English is not typically analyzed as having phonemic syllabic consonants. However, in words like ‘button’ and ‘bottle’ and ‘bottom’, the final consonant alone is in casual speech typically pronounced as a syllable in and of itself, so phonetically English does have syllabic consonants.

To understand clearly:

Vowels are:

  • Loud
  • Continuous
  • The ear recognizes through resonances caused by the shape of the mouth
  • Voiced (they have a pitch)

Consonants are sounds that are generally ideal for going in between vowels and are:

  • Soft: (p, t, k), almost silent with a small sound (b, d, g), soft and noisy (ch, f, th, s, sh, h), soft and noisy with a buzz (j, v, th(voiced), z, zh), muted (m, n, ng), or slightly muted (l, r, y, w).
  • Often noncontinuous (p, t, k, b, d, g, ch, j).
  • The ear recognizes them using the transitions of formants on the following vowels ( p, t, k, b, d, g, m, n, ng).
  • Often unvoiced (p, t, k, ch, f, th, s, sh, h).

Although all spoken languages have consonants and vowels, they differ considerably in exactly what consonants and vowels they have and how many they have of each. It turns out that the average language has about three to four times as many consonants as they have vowels.

CONSONANT SOUNDS

IS CONSONANT LESS LANGUAGE POSSIBLE?

CONSONANT SOUNDS

A consonant-less language, although theoretically possible, is unlikely to develop naturally: the diversity of consonants is much greater than the diversity of vowels, and they make a valuable addition to the overall rhythm of speech. A vowel-only phonetic set simply cannot handle well the complexity and strong vocabulary of a natural human language.

All spoken languages have vowels and consonants:

  • All languages have at least some form of ‘a’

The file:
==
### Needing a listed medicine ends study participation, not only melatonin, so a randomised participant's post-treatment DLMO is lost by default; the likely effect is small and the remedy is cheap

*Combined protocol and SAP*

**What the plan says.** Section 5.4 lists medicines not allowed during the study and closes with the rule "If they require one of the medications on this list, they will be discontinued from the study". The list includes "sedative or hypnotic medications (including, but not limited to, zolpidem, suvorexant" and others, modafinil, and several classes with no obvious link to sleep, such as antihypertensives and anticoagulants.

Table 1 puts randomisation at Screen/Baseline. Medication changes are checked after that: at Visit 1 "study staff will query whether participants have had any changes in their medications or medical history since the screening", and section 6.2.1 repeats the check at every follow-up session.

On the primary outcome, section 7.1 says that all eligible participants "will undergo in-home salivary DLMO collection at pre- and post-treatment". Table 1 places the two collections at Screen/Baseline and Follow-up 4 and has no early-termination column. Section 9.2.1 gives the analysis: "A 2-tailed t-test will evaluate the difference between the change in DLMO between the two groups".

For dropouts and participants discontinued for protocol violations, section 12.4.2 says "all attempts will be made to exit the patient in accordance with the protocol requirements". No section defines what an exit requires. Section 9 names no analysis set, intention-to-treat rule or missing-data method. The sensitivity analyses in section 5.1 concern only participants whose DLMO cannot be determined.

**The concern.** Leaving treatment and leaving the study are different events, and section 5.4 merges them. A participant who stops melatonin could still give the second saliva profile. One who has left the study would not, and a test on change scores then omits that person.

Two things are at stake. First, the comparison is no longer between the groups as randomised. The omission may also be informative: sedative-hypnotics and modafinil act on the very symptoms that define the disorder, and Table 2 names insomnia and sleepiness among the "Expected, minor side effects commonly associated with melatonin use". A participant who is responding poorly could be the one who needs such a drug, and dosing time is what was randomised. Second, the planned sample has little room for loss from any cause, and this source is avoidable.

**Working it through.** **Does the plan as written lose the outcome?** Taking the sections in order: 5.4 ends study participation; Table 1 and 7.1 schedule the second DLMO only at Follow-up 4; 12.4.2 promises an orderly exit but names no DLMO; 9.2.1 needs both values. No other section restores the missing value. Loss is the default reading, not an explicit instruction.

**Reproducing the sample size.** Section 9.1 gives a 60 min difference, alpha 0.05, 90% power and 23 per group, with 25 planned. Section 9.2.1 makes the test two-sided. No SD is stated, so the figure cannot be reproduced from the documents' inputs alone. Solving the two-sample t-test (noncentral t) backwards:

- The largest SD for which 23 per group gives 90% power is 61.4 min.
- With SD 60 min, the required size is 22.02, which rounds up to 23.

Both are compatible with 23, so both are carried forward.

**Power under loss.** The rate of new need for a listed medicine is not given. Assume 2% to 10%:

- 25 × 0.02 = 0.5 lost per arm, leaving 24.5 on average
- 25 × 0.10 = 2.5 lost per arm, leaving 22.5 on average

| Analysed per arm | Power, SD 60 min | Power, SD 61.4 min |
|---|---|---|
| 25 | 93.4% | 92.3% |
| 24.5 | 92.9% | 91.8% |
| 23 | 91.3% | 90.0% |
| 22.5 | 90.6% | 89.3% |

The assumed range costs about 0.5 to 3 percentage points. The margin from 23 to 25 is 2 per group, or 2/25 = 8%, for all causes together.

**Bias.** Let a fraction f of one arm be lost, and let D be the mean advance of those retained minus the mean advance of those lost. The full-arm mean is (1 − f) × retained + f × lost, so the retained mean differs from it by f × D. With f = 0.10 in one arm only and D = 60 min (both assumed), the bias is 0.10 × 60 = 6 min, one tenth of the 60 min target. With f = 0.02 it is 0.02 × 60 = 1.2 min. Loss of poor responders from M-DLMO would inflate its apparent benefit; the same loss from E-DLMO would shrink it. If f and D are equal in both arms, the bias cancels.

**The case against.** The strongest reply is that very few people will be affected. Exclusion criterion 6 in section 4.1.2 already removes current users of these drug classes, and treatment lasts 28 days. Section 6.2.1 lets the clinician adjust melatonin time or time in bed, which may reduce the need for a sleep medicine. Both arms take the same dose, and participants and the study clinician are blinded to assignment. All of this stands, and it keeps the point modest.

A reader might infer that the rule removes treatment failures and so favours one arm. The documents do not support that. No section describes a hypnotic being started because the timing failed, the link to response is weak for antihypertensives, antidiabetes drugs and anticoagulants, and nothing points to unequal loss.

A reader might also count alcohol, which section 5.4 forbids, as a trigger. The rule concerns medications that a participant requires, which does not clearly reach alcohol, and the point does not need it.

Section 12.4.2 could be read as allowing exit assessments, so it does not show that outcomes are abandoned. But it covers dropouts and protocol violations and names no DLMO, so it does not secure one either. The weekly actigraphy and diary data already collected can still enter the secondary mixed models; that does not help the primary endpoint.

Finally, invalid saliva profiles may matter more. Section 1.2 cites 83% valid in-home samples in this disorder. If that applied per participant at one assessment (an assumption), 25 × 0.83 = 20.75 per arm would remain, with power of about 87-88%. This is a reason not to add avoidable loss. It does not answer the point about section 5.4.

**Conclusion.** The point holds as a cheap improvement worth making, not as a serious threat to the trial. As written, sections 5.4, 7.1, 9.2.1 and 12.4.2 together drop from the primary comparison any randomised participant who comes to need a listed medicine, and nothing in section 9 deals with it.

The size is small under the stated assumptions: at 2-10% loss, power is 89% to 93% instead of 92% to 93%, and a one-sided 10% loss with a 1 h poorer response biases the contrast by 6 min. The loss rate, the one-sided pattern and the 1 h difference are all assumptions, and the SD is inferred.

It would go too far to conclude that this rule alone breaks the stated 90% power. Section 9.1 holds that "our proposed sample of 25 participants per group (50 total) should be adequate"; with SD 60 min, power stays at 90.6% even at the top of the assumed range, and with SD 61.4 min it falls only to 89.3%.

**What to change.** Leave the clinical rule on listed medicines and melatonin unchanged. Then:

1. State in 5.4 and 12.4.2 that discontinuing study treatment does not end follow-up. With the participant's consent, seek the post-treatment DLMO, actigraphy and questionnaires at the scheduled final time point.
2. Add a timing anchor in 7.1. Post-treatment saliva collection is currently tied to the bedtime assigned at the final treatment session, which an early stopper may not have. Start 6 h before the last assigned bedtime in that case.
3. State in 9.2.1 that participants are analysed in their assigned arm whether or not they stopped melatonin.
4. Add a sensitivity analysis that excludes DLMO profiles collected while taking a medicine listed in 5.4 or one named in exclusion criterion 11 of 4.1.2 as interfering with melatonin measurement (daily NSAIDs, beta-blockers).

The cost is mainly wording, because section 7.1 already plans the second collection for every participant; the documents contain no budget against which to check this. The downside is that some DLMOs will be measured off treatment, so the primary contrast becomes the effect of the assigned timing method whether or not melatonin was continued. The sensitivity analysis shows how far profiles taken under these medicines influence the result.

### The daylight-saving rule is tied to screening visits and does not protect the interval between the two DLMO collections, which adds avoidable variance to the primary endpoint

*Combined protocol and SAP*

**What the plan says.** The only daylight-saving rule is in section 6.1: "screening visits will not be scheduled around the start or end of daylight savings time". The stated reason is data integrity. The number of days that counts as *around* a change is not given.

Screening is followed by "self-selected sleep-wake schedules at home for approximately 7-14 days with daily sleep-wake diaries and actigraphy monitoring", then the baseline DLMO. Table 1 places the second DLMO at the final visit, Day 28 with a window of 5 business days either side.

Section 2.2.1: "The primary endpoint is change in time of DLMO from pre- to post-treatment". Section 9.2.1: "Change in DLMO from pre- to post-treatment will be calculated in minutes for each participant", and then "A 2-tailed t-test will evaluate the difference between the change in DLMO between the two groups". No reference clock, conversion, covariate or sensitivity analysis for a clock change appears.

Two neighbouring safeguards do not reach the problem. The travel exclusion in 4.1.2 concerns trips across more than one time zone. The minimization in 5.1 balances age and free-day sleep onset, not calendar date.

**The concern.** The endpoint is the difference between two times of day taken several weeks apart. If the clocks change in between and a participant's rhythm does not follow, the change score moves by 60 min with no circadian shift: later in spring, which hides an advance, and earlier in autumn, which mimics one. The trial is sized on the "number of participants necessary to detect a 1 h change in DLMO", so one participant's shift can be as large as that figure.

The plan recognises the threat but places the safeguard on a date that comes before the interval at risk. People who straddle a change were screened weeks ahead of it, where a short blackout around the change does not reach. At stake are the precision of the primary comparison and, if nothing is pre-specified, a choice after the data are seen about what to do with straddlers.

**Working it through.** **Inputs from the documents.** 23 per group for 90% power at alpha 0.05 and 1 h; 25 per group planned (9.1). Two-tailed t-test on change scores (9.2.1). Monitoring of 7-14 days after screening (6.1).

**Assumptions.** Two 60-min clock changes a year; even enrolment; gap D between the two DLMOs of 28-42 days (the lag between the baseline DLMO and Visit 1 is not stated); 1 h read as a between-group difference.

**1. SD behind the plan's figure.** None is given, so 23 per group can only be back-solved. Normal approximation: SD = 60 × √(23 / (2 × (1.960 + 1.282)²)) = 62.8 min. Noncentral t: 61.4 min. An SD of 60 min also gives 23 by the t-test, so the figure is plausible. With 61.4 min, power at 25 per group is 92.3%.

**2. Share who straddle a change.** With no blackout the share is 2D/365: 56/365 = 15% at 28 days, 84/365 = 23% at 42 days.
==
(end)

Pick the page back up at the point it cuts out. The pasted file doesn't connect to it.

• All languages have an ‘i’ or ‘e’ or ‘uh’ sound
  • All languages have an ‘u’ or ‘o’ sound or ‘kw’
  • All languages have at least 3 out of ‘p, t, k, b, d, g’ and glottal stops
  • All languages except Rotokas have one out of ‘m, n, s’ or nasal vowels
  • All languages have at least consonant+vowel syllables

The basic idea is simple: we use our mouths like a kind of filter to increase some kinds of sounds at certain frequencies and dampen the force of other frequencies. It is this pattern that turns a stream of noise into a stream of potentially meaningful language.

Without a filter-effect, several negative side-effects would happen. First, we would not be able to easily recognize certain kinds of sounds from another, what scholars call discreteness. The fact that we can break down a slur of speech into the discrete segments of c /k/, a /æ/, and t /t/ to create ‘cat’ is crucial to human speech because it allows us to recombine sounds to create new totally irrelevant words.

Switch the order and you get /bæk/, ‘back’. Consequently, without discreteness, we would not have the duality(the quality of being dual), the way in which meaningless grammars can be recombined to make meaningful words.

Finally, you have to pay attention to what your mouth is doing, if it shifts from doing one thing to doing another, you have shifted sounds. Paying attention is most important and Pay attention to your mouth position in each sound, and try to maintain each one as long as possible.

Thank you for reading my article!!

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CONSONANT SOUNDS